The effectiveness of such an approach is questionable. This is because foreign wines are popular for due to conspicuous consumption and so people may not feel as though their affluence is sufficiently shown by purchasing a locally produced wine. This method will definitely be ineffective in the case of those demanding wines for investment purposes.
China could also generate demand for local wines by placing quotas on imported wines. However, it is important to note that, as with other forms of protectionism, retaliation from the exporting party is a possibility.
Regulation of practices in wineries can help to boost demand. For instance, Chinese wines are known for mixing small quantities of their produce with imported wines in proportions that means that they are only barely considered to be of Chinese origin. By gauging such practices, domestic wine makers will be forced to acquire the expertise they lack and thus improve the quality and reputation of their wines.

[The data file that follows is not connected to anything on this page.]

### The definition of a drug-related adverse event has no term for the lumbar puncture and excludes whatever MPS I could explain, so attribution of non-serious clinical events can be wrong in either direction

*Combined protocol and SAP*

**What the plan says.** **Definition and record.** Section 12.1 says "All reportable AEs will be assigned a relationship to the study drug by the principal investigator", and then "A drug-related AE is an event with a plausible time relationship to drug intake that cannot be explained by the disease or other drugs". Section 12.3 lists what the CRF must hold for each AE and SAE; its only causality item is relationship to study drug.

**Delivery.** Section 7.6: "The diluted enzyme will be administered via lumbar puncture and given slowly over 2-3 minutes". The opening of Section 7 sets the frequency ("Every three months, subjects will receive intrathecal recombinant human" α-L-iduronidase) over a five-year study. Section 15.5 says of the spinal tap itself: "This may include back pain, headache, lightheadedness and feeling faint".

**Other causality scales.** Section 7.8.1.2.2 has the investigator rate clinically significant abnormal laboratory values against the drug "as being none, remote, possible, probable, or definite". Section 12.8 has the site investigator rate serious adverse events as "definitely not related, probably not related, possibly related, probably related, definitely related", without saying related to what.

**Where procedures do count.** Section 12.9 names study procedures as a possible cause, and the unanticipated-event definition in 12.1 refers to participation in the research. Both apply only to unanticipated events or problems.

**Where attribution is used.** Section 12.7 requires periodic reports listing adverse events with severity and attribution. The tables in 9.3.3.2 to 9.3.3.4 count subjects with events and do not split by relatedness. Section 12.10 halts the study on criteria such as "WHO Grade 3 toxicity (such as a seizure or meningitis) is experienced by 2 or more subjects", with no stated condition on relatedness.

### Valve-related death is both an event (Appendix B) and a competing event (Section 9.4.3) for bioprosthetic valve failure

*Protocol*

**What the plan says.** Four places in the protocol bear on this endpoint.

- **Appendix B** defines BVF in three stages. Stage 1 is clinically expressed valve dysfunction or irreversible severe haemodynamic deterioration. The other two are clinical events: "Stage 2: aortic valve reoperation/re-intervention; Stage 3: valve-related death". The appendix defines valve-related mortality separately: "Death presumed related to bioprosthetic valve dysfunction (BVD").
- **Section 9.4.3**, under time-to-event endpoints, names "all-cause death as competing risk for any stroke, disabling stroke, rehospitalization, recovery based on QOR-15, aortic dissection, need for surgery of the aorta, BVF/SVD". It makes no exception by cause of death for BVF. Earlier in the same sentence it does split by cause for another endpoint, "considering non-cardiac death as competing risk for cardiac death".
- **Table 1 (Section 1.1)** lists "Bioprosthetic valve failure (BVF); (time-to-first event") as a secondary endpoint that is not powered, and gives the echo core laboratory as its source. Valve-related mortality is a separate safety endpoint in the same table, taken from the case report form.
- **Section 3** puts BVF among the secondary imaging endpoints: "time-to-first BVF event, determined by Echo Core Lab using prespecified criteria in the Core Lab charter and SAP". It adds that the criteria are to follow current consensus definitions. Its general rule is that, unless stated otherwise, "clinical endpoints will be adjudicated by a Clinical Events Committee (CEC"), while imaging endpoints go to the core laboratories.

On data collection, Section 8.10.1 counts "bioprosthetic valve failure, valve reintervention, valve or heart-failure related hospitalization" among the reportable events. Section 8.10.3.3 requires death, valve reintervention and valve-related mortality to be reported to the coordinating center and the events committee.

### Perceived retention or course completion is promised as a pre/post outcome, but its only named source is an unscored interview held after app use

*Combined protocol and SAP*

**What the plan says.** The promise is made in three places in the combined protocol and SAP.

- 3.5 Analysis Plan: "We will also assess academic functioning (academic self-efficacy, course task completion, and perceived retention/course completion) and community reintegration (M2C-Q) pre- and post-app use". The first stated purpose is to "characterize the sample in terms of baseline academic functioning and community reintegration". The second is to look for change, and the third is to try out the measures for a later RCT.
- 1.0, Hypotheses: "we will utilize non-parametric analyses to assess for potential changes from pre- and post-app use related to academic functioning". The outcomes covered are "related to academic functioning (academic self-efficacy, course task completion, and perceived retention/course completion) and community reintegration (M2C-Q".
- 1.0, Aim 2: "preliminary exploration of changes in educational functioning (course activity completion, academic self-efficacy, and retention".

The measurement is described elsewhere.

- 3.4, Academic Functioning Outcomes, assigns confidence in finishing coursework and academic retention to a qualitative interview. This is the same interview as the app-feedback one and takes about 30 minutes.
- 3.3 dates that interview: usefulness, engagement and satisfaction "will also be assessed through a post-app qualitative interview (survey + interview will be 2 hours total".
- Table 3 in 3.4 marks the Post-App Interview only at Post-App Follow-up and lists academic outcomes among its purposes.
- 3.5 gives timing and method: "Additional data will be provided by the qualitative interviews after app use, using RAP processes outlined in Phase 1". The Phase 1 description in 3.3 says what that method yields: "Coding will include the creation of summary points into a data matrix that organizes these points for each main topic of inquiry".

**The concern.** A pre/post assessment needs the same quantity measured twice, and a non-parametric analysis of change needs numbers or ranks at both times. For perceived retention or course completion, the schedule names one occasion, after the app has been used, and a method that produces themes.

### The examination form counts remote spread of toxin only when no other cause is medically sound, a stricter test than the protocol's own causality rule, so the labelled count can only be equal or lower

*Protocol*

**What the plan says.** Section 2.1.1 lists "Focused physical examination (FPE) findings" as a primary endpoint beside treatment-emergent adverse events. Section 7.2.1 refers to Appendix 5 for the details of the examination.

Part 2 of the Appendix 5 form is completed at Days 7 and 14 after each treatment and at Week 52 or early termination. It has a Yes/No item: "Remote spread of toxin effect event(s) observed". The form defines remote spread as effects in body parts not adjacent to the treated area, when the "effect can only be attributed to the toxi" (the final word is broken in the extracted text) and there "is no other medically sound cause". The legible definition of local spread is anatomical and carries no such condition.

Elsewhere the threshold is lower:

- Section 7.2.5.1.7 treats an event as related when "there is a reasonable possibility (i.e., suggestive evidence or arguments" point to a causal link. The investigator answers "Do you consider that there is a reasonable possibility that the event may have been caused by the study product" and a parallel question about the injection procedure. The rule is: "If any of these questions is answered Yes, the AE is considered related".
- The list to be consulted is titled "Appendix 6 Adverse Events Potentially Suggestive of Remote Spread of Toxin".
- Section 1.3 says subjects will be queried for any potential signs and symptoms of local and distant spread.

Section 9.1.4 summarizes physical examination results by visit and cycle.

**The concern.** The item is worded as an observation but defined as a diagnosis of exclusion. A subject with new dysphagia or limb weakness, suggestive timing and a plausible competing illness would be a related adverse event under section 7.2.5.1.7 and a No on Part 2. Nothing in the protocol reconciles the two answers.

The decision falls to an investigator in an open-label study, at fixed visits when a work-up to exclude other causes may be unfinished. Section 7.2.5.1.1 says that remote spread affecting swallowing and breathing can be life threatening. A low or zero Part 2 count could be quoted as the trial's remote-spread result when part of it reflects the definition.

The demand in the worldwide wine market is based on a simple 100 point rating system developed by famous wine critic Mr Robert Parker, a rating system upon which the price as well as the prestige of a wine is based. Parker's influence on the perception of Chinese wines have worked against the local wineries in the past. However, recently a few Chinese wines were rated as being